Does a Microsoft Investment in Dell Make Sense?
Reports surfaced yesterday that Microsoft might pump up to $3 billion in Dell, a notion that until recently was unthinkable if not laughable. But times have changed.
As reported last week, Dell is purportedly lining up investors to take the company private led by private equity firms TPG Capital and Silver Lake Partners. The latter firm, the influential broker which brought the likes of Skype and Yahoo to Microsoft, seems to currently have the upper hand in leading a deal, which would include Microsoft, several sources close to negotiations told CNBC reporter Dave Farber yesterday.
Talking about the negotiations this morning, Farber said a deal could come together as early as this week but he noted it could also unfold. Given the total leveraged buyout of Dell would exceed $20 billion, according to numerous reports (though unconfirmed by either company), a $3 billion investment in Dell wouldn't give Microsoft a controlling interest in the company.
Nevertheless, the reports have indicated a Microsoft agreement to invest in Dell would come with the assumption the computer giant would make a commitment, perhaps formidable, to the Windows platform and even strengthen the distribution of Microsoft's new Surface, the company's hybrid tablet PC.
Under those circumstances, what's the downside for Microsoft, which has $66 billion in reserves, has already thrown similar amounts of cash to help Nokia market its Windows Phones and has invested $600 million in Barnes and Noble to prop its Nook tablet business? Microsoft even spent $8.5 billion on Skype, so what's a few extra billion to ensure the prosperity of perhaps the most strategic partner in the Windows ecosystem?
The downside risk for either company isn't trivial. First off, would the rumored investment itself be enough to achieve the outcome of solidifying Windows? If Microsoft's investment in Dell was to achieve the promise of giving it a competitive advantage, via early access to development or preferred licensing, it would drive a wedge between Redmond and its other strategic partners, notably Hewlett Packard and Lenovo, which are key providers of Windows-based PCs. One executive told The Wall Street Journal that a Microsoft investment in Dell indeed would embolden rivals to advance their support for Android. It could even annoy IBM. Though Big Blue no longer offers PCs, IBM does have a substantial Windows Server business and a Microsoft stake in Dell could drive IBM to further its bet on Linux, which is already significant.
But by deciding to make its own PCs last year with the release of the Surface RT and yesterday's announcement that it will release the Windows 8-based Surface Pro on Feb. 9, Microsoft has already signaled to OEMs that it'll do whatever it has to do to ensure the best prospects for its newly revamped desktop OS.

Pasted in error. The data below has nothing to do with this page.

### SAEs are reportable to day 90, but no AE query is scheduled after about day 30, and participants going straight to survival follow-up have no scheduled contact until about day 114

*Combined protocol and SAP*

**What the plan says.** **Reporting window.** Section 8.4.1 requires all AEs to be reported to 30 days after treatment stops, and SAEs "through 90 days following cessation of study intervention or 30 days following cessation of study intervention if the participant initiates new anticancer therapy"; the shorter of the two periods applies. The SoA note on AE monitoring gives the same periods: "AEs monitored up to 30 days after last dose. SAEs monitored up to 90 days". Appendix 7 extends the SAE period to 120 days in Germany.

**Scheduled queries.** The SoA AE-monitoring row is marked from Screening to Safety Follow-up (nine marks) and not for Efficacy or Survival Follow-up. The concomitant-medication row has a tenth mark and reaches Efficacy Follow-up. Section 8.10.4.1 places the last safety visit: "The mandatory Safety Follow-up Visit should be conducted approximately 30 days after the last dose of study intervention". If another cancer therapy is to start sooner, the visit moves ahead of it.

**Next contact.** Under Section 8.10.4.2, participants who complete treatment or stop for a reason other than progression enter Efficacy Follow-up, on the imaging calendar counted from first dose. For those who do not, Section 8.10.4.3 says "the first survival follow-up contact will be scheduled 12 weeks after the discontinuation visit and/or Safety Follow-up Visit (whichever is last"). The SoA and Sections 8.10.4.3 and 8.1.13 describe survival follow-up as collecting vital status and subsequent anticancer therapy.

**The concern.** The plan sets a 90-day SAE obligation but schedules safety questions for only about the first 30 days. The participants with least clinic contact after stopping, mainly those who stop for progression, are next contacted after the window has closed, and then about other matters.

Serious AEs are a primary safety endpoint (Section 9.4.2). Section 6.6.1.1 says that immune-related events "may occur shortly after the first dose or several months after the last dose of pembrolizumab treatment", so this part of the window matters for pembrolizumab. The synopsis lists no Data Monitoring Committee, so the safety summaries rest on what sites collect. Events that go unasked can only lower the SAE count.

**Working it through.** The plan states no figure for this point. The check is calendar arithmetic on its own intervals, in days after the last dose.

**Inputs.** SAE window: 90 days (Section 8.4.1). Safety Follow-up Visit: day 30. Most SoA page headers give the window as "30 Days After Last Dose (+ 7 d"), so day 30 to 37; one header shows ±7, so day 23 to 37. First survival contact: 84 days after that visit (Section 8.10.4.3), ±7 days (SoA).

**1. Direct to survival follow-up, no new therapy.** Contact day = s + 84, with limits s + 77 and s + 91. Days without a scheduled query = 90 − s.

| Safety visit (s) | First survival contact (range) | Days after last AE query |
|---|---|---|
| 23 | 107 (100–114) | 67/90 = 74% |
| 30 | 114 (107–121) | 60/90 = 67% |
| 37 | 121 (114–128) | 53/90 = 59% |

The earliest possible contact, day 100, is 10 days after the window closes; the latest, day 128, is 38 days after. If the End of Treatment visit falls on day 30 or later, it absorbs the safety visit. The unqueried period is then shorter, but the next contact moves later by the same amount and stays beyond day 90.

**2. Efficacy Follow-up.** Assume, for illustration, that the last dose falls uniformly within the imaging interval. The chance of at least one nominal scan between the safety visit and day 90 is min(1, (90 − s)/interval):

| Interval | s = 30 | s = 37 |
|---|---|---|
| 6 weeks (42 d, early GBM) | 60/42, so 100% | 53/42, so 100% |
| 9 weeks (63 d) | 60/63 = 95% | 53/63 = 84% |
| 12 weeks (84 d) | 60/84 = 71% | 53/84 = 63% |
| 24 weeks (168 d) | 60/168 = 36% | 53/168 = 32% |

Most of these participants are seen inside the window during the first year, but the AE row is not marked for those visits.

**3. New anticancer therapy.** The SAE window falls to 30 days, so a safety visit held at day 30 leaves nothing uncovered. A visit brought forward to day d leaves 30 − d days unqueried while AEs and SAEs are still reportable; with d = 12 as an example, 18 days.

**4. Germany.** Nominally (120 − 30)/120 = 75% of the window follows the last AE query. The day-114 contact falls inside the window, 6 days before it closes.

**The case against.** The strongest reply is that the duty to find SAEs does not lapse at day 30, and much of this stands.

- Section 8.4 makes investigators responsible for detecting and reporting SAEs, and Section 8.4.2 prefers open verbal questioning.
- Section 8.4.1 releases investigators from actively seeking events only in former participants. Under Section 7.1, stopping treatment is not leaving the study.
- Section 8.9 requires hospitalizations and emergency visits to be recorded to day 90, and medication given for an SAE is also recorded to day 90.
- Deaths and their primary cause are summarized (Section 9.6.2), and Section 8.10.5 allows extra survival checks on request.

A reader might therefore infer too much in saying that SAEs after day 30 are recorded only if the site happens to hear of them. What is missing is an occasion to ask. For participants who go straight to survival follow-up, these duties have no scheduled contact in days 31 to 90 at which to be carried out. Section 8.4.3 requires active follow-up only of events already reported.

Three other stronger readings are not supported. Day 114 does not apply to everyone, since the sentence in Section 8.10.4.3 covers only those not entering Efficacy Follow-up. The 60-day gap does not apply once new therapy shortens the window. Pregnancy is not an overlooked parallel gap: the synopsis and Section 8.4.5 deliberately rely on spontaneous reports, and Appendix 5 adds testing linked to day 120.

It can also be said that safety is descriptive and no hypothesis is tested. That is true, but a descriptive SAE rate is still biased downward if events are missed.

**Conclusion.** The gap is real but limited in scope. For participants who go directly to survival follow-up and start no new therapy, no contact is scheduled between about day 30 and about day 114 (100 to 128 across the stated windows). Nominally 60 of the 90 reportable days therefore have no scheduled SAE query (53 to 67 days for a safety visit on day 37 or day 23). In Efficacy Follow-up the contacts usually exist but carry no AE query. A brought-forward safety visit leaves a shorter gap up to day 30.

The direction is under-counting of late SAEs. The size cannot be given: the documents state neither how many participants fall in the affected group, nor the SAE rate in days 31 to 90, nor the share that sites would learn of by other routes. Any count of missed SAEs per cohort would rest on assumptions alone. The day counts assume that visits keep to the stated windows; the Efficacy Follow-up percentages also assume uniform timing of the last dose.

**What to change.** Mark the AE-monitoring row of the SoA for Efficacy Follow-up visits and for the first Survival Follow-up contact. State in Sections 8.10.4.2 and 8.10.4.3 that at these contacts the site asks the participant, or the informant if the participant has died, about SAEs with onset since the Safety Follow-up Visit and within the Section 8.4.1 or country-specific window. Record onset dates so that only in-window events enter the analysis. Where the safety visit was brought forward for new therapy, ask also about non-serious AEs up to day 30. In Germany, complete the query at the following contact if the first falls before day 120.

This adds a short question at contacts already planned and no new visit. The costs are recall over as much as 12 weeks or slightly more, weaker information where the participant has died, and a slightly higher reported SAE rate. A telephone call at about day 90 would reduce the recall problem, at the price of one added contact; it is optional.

So if Microsoft hitches its wagon closer with Dell will HP, Lenovo and others go deeper with Android? My guess is (and I don't have any inside knowledge on this), those companies have already made those decisions regardless of what Microsoft does. At the same time, if Microsoft can ensure strong demand for Windows, it should keep those partners from drastically reducing their commitment or walking away from it.
But even if all its partners were to further empower Google, Microsoft may be betting that an investment in Dell could give it what it needs to ensure it's a dominant supplier of Windows-based PCs, tablets and potentially phones, giving it the development and distribution might that has served Apple well.
Of course this influence would go beyond the device level, which isn't what's going to help Dell proper in the long run, as the company and others determined long ago. As Dell continues its push into the datacenter and cloud, Microsoft's influence could have equally untold implications. For example, Microsoft could get affordable access to technology to continue its build-out of Windows Azure, while helping it stave off, at least to some extent, the threat of alternative cloud platforms such as Amazon's EC2, OpenStack and VMware's vCloud, among others.
Some might argue Microsoft should acquire Dell outright and it could do so for much less than the $44.6 billion it almost spent to acquire Yahoo five years ago. But as its ultimate search deal with Yahoo years later showed, Microsoft can get what it needs by taking far less risk and nothing would preclude a further investment or complete buyout down the road, if it came to pass that made sense.
If anything, Dell taking on too much equity and influence from Microsoft could jeopardize the computer giant's own long-term well-being, should it be pulled away to any extent from other platforms including many popular open source initiatives. It remains to be seen whether Dell would diminish its support for other platforms but I don't think such a shift is likely -- it would cost Microsoft more than $3 billion to make that happen.
Do you think a Microsoft investment in Dell would be good for the future of the Windows platform or would the collateral damage be too significant for your comfort level? Please share your comments below or drop me a line at email@example.com.
Posted by Jeffrey Schwartz on 01/23/2013 at 11:12 AM